Saturday, July 31, 2021

May I Have Another?

Greetings once again from Hollywood Gardens, PA, the home of Bizarro Studios North. 

We're about halfway through the summer season, and the cautious optimism of Independence Day is already giving way to a possible resumption of existential dread. We'd like to offer a brief, harmless escape from the raging lunacy of the world by presenting our latest cartoon output for your enjoyment.

But first, here's this week's pipe pic. It's a portrait of novelist and screenwriter Raymond Chandler, and was brought to our attention by a regular Bizarro reader named Andréa.

Chandler created hardboiled Detective Philip Marlowe, who appeared in a series of novels, including The Big Sleep; Farewell, My Lovely; and The Long Goodbye. Many photos show Chandler with a pipe, and this one is a particularly striking composition. Thanks to Andréa for the alert.

Chandler became a writer at age thirty-four, after losing his job as an oil company executive in the Great Depression, which should serve as an inspiration to all of us late-blooming escapees from the corporate world.

Some gems of wisdom apply across the universe.

I enjoyed drawing a pair of Klein bottles in this panel. According to Wikipedia, a Klein bottle is "a non-orientable surface: it is a two-dimensional manifold against which a system for determining a normal vector cannot be consistently defined." Who am I to argue with that? 

I first heard the term mentioned on the Firesign Theatre's 1972 album, Dear Friends.

The album includes a parody of sci-fi adventure serials, titled Mark Time! In the segment, an excitable character voiced by Philip Proctor proclaims:
Prince Arcturus has us by the thrusters! With you as bait, half the Federation Navy's gonna come blastin' in, and the Prince’ll have 'em trapped like Mars flies in a Klein Bottle! 

I've mentioned here before that the Firesign Theatre had a profound effect on my sense of the absurd, when as a misfit high schooler, I listened to their seminal Columbia LPs countless times on my cheapo Lloyd's brand stereo console.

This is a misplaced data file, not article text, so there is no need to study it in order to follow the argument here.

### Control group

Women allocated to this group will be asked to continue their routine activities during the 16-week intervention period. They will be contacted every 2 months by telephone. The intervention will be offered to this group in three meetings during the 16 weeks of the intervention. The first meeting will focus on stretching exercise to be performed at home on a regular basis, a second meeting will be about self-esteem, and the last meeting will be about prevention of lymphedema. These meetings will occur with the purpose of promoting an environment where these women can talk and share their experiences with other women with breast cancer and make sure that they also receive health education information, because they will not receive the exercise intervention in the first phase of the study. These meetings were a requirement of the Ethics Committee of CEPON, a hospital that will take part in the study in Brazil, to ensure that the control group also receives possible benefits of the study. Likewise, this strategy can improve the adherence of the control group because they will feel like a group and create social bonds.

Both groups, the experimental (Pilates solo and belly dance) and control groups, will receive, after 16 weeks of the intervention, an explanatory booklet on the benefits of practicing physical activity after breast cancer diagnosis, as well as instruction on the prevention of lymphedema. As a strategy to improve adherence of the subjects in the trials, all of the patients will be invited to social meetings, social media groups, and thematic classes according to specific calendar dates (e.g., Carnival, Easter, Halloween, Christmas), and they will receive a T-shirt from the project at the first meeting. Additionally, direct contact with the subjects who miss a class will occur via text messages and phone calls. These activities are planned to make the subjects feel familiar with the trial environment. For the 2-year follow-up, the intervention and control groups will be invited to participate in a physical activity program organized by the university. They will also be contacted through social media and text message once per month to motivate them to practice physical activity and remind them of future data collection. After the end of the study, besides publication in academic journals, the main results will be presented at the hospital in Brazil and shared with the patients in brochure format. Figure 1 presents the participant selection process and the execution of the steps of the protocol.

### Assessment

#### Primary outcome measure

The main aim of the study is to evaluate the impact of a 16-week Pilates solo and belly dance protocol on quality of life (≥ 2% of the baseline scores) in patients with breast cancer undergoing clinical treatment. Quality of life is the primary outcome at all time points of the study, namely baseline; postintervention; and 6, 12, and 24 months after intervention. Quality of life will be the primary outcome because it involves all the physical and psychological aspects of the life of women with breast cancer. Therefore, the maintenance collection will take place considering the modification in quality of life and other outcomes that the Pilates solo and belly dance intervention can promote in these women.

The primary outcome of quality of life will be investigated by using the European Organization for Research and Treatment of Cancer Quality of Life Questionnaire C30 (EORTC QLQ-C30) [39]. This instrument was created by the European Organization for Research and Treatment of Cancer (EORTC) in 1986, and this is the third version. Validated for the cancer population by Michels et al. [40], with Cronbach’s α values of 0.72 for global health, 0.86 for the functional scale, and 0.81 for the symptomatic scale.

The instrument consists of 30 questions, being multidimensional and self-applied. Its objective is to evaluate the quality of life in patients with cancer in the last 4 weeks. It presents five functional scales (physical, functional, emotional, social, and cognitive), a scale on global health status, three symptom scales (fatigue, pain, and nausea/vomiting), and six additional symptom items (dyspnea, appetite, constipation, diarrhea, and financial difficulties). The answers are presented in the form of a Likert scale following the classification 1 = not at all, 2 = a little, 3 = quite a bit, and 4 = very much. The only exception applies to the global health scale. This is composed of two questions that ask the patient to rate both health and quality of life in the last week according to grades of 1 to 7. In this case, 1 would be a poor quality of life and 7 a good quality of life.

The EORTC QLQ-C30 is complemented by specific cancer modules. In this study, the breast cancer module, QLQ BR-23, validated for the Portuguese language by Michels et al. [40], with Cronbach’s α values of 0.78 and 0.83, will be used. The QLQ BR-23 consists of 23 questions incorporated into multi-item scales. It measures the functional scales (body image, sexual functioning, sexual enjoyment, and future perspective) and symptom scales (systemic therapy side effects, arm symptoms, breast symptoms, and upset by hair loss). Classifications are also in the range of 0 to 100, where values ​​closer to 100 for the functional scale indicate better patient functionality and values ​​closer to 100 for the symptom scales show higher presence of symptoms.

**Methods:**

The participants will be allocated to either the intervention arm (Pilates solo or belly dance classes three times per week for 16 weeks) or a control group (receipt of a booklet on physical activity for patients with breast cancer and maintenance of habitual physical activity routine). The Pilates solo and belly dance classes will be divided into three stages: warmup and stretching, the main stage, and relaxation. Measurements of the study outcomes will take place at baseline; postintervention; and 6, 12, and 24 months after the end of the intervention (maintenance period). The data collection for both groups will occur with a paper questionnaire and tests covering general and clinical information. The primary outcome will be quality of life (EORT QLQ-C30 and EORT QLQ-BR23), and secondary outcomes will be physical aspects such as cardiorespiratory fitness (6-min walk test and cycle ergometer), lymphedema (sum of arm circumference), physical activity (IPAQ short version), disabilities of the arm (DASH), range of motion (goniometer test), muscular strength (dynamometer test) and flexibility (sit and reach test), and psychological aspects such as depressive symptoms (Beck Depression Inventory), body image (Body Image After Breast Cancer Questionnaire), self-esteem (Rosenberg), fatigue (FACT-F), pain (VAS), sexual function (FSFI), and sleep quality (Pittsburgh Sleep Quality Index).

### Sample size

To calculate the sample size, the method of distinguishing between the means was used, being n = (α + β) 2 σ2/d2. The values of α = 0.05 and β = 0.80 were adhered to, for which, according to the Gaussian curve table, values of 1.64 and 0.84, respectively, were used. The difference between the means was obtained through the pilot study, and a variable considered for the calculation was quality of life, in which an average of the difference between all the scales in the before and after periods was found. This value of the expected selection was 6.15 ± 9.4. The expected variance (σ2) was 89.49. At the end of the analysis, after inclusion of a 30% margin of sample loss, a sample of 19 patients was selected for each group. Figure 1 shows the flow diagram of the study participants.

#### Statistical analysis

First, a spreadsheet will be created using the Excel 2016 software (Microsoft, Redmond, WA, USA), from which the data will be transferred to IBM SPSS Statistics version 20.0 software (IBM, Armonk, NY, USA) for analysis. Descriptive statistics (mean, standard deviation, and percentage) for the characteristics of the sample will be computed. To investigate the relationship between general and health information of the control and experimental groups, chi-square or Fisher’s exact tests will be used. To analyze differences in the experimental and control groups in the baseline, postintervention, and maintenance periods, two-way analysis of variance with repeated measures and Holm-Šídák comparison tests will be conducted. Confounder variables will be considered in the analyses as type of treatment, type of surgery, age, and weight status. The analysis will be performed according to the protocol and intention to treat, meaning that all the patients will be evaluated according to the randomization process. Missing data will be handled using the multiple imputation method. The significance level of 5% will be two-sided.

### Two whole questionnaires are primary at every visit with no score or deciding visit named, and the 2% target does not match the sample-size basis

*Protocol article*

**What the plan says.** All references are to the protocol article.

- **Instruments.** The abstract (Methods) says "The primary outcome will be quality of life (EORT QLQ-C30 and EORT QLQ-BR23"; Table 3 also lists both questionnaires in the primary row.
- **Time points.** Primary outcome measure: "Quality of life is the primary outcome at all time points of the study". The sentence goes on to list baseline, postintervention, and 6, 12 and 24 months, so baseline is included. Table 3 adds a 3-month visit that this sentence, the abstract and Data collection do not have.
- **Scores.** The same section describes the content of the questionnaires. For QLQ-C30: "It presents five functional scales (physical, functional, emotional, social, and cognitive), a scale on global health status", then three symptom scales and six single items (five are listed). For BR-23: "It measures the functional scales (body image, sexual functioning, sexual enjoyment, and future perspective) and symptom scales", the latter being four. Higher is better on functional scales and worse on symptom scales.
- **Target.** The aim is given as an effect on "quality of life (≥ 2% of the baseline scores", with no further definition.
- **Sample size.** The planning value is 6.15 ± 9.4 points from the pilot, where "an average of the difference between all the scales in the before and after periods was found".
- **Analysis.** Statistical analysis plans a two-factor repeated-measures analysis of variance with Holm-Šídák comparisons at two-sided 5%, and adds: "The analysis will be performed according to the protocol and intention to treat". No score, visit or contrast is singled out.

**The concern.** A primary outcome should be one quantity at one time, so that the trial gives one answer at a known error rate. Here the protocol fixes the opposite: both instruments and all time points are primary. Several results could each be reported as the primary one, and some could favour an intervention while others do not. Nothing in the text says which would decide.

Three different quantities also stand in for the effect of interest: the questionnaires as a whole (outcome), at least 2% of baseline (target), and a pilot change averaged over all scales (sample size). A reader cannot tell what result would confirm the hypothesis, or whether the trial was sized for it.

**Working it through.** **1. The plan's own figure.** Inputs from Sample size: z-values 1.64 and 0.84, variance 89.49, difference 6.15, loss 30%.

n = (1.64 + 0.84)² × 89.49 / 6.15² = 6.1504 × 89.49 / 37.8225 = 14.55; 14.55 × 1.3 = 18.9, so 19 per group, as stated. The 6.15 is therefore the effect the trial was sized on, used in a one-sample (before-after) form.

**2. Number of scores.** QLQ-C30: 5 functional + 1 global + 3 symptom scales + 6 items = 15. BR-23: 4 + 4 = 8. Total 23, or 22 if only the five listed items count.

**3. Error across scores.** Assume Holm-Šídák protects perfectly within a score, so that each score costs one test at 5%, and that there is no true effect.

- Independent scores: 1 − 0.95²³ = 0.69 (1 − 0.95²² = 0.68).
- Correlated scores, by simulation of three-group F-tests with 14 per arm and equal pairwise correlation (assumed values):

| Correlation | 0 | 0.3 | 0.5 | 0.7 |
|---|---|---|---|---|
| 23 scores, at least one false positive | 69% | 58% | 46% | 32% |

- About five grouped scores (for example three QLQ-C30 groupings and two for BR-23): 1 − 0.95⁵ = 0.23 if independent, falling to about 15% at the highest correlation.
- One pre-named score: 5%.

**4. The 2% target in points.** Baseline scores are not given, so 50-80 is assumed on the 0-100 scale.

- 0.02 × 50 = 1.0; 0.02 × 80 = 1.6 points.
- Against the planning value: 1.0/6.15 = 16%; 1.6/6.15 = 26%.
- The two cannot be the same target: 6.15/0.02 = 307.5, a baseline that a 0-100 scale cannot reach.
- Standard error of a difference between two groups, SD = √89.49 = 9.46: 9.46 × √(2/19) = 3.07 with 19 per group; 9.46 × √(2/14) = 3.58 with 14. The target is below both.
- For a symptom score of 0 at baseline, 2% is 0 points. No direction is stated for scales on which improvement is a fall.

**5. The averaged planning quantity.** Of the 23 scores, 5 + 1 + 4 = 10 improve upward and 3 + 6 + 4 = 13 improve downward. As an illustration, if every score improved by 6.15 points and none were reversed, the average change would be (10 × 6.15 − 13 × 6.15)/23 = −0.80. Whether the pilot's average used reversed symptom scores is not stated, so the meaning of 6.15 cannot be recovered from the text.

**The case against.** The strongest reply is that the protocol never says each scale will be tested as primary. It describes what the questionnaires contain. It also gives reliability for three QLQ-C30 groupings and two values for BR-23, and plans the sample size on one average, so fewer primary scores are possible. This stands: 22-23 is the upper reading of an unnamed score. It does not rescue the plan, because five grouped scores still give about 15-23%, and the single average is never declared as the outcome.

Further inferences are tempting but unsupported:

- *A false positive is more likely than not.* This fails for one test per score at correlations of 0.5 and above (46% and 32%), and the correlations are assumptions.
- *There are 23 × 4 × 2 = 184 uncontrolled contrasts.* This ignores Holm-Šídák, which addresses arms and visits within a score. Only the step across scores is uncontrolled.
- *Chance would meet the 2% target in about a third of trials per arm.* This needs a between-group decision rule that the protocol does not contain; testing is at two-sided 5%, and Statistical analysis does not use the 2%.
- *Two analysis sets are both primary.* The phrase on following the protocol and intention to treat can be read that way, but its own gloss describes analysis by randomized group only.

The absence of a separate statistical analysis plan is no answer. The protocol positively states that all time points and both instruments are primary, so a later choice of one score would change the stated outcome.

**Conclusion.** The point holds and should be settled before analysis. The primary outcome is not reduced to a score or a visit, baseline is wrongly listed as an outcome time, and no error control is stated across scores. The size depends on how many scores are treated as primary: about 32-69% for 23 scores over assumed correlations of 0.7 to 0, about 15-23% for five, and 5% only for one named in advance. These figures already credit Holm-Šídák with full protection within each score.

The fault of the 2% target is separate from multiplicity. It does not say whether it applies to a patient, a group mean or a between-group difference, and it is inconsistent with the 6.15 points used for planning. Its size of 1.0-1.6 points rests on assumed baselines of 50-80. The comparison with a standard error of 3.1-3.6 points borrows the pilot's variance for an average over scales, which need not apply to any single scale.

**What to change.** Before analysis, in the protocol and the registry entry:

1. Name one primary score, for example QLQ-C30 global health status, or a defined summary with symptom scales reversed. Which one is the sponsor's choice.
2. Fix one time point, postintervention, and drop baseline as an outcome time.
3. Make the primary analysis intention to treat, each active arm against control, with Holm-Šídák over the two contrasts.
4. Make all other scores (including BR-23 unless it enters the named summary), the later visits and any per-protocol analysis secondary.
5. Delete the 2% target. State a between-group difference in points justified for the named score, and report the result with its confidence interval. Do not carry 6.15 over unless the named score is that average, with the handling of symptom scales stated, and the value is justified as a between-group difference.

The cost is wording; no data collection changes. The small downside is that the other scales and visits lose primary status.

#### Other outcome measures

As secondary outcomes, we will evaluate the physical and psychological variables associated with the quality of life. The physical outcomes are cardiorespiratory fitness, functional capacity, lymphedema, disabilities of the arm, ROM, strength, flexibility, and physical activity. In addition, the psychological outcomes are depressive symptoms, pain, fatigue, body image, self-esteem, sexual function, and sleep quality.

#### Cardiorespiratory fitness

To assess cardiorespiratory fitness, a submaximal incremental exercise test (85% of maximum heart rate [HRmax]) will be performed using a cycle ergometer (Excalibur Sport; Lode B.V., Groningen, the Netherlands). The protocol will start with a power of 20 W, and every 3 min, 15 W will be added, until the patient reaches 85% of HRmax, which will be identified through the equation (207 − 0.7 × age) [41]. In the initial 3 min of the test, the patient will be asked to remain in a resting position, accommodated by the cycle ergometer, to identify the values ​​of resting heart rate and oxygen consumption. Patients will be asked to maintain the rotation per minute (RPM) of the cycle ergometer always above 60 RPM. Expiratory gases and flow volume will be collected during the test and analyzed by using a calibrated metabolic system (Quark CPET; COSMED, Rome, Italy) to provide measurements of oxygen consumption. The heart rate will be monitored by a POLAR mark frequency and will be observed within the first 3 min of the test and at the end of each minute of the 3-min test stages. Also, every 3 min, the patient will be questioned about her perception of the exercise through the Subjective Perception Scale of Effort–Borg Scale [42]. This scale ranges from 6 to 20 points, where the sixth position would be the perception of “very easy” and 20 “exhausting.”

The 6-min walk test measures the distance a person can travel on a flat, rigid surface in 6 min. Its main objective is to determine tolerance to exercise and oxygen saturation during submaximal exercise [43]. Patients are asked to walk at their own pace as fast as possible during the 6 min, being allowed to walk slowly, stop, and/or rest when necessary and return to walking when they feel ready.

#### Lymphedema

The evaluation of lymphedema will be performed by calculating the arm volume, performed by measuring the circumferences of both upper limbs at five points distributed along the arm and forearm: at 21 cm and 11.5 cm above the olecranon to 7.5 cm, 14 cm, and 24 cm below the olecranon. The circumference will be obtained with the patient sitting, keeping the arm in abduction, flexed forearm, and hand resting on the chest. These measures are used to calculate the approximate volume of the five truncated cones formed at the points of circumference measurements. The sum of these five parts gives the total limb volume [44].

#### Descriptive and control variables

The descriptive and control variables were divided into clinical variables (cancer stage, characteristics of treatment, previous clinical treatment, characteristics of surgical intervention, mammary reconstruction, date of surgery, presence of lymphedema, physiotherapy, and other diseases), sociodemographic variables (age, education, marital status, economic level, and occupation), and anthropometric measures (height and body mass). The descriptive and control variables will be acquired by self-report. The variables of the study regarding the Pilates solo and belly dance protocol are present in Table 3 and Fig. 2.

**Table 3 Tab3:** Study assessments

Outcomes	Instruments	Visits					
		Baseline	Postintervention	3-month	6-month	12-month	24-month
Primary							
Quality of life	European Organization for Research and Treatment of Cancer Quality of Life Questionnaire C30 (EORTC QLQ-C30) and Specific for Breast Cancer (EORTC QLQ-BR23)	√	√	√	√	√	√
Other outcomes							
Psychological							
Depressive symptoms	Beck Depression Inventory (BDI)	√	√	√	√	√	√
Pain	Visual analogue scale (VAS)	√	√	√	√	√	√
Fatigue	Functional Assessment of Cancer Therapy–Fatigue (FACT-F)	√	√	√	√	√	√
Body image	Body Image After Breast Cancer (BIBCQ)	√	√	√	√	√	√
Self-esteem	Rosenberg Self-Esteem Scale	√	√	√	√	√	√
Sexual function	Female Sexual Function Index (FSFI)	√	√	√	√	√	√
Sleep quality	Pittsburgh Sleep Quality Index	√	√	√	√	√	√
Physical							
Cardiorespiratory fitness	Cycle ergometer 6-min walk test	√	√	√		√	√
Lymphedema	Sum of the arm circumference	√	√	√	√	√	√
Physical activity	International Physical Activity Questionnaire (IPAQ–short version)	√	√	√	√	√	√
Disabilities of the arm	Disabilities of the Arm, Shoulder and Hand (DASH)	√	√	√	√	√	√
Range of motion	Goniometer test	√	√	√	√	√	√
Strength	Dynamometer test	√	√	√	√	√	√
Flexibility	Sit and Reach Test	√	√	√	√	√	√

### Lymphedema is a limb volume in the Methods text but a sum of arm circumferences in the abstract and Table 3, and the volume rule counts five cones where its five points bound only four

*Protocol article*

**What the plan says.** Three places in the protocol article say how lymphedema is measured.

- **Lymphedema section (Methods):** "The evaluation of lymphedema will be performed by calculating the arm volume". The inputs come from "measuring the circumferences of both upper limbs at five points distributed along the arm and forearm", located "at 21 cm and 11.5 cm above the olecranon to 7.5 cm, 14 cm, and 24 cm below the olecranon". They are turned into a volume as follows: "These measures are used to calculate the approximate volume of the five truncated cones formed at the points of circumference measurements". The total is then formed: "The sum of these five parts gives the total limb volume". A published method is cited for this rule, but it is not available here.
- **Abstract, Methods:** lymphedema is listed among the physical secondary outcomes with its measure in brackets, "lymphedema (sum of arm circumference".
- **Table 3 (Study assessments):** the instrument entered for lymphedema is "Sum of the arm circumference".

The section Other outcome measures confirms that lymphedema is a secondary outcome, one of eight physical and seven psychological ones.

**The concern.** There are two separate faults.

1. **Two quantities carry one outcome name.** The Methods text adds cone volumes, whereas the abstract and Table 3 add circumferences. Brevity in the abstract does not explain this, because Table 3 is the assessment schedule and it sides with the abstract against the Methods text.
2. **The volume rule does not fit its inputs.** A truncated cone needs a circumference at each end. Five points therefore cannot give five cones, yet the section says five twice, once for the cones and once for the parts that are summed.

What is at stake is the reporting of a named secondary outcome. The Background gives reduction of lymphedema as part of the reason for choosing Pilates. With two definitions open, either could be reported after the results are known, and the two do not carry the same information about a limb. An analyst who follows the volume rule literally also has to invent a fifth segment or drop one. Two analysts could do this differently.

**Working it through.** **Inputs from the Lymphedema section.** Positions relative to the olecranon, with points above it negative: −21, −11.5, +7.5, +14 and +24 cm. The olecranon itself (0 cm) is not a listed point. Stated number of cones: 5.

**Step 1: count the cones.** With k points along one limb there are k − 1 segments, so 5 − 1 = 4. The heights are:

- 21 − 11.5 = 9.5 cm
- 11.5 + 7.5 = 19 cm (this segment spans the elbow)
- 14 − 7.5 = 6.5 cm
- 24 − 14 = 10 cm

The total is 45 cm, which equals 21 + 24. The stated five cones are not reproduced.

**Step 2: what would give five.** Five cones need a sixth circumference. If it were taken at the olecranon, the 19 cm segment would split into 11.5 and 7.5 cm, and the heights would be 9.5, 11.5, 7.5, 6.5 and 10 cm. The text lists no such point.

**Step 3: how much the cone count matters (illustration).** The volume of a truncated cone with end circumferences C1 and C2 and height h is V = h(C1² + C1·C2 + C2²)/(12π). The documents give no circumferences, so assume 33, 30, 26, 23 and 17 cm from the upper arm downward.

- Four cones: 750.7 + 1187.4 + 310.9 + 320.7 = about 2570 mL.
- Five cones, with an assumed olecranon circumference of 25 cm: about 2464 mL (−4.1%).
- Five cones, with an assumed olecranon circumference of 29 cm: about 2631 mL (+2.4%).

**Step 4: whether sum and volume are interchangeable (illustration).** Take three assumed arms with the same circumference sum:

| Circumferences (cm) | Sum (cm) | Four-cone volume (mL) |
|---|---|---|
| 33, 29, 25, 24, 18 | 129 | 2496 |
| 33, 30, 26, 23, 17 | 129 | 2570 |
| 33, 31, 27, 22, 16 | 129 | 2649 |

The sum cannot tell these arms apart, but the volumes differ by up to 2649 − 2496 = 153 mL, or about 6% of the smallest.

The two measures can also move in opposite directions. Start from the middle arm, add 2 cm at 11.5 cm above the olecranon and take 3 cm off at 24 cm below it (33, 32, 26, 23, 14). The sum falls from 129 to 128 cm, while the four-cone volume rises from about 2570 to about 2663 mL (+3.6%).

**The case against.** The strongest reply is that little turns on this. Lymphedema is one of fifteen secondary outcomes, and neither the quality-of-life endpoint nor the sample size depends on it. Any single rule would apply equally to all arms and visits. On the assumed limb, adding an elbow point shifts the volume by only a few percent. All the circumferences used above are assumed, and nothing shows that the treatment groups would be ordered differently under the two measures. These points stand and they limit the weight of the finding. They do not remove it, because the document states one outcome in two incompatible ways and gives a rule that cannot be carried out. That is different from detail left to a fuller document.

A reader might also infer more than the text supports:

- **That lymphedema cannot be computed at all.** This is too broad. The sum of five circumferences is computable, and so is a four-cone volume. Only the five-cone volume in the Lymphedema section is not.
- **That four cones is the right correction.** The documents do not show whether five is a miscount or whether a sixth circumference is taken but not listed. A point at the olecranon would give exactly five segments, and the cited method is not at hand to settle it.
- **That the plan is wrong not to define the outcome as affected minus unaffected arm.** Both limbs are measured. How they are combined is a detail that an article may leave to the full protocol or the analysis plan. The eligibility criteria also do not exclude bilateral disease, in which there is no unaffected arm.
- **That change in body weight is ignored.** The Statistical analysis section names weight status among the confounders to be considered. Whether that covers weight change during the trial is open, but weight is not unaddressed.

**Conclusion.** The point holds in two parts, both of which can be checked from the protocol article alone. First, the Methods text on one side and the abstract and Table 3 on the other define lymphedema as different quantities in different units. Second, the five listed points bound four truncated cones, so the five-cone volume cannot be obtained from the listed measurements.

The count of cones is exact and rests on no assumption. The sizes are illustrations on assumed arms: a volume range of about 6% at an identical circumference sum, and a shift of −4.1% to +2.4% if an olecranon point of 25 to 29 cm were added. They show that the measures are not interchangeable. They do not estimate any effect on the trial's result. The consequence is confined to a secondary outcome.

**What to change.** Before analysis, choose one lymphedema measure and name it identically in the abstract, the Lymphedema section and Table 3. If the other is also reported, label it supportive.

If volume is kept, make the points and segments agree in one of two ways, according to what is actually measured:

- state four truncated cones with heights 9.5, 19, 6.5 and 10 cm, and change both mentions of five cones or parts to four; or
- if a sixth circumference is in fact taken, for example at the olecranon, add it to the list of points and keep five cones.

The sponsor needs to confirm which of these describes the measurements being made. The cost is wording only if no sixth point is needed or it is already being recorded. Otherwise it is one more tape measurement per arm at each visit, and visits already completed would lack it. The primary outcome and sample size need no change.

Tuesday's panel showed a highly motivated consumer from the olden days, when people worked together in offices.

Newspapers that publish Bizarro in its strip format received one of our infrequent sideways strips, which we've rotated here for easier reading.

The fun-loving monastics of Alpha-Omega House love to initiate new members. Many of our readers noted that the third brother from the left was modeled after John Belushi. In fact, all four characters were loosely based on actors who appeared in Animal House. Left to right, the inspirations are Bruce McGill ("D-Day"), Stephen Furst ("Flounder"), Belushi ("Bluto"), and James Widdoes ("Hoover").

A word of advice: Don't argue semantics with a beast who can lock its jaws on your forearm.

Our second cinematic homage of the week references one of Gene Wilder's most beloved roles, and reveals the origin of his surname.

To be fair, the cleric was using the Penance app to keep things fair for all parishioners.

That's the recap for this week, dear friends. Stop by Dan Piraro's blog for more comics commentary and other edification. While you're there, pause to admire his latest magnificent Sunday page.

Take care of yourselves, and each other.

Bonus Trailer

Farewell, My Lovely (1975)
Starring Robert Mitchum as Philip Marlowe

Note: Many YouTube videos are unavailable outside the USA. On some mobile devices, you must select View Web Version on this blog to see the video link.

Bonus Painting

Robert Mitchum (2007)
Acrylic on Masonite, 12" x 12"




  1. I always enjoy seeing the strip versions.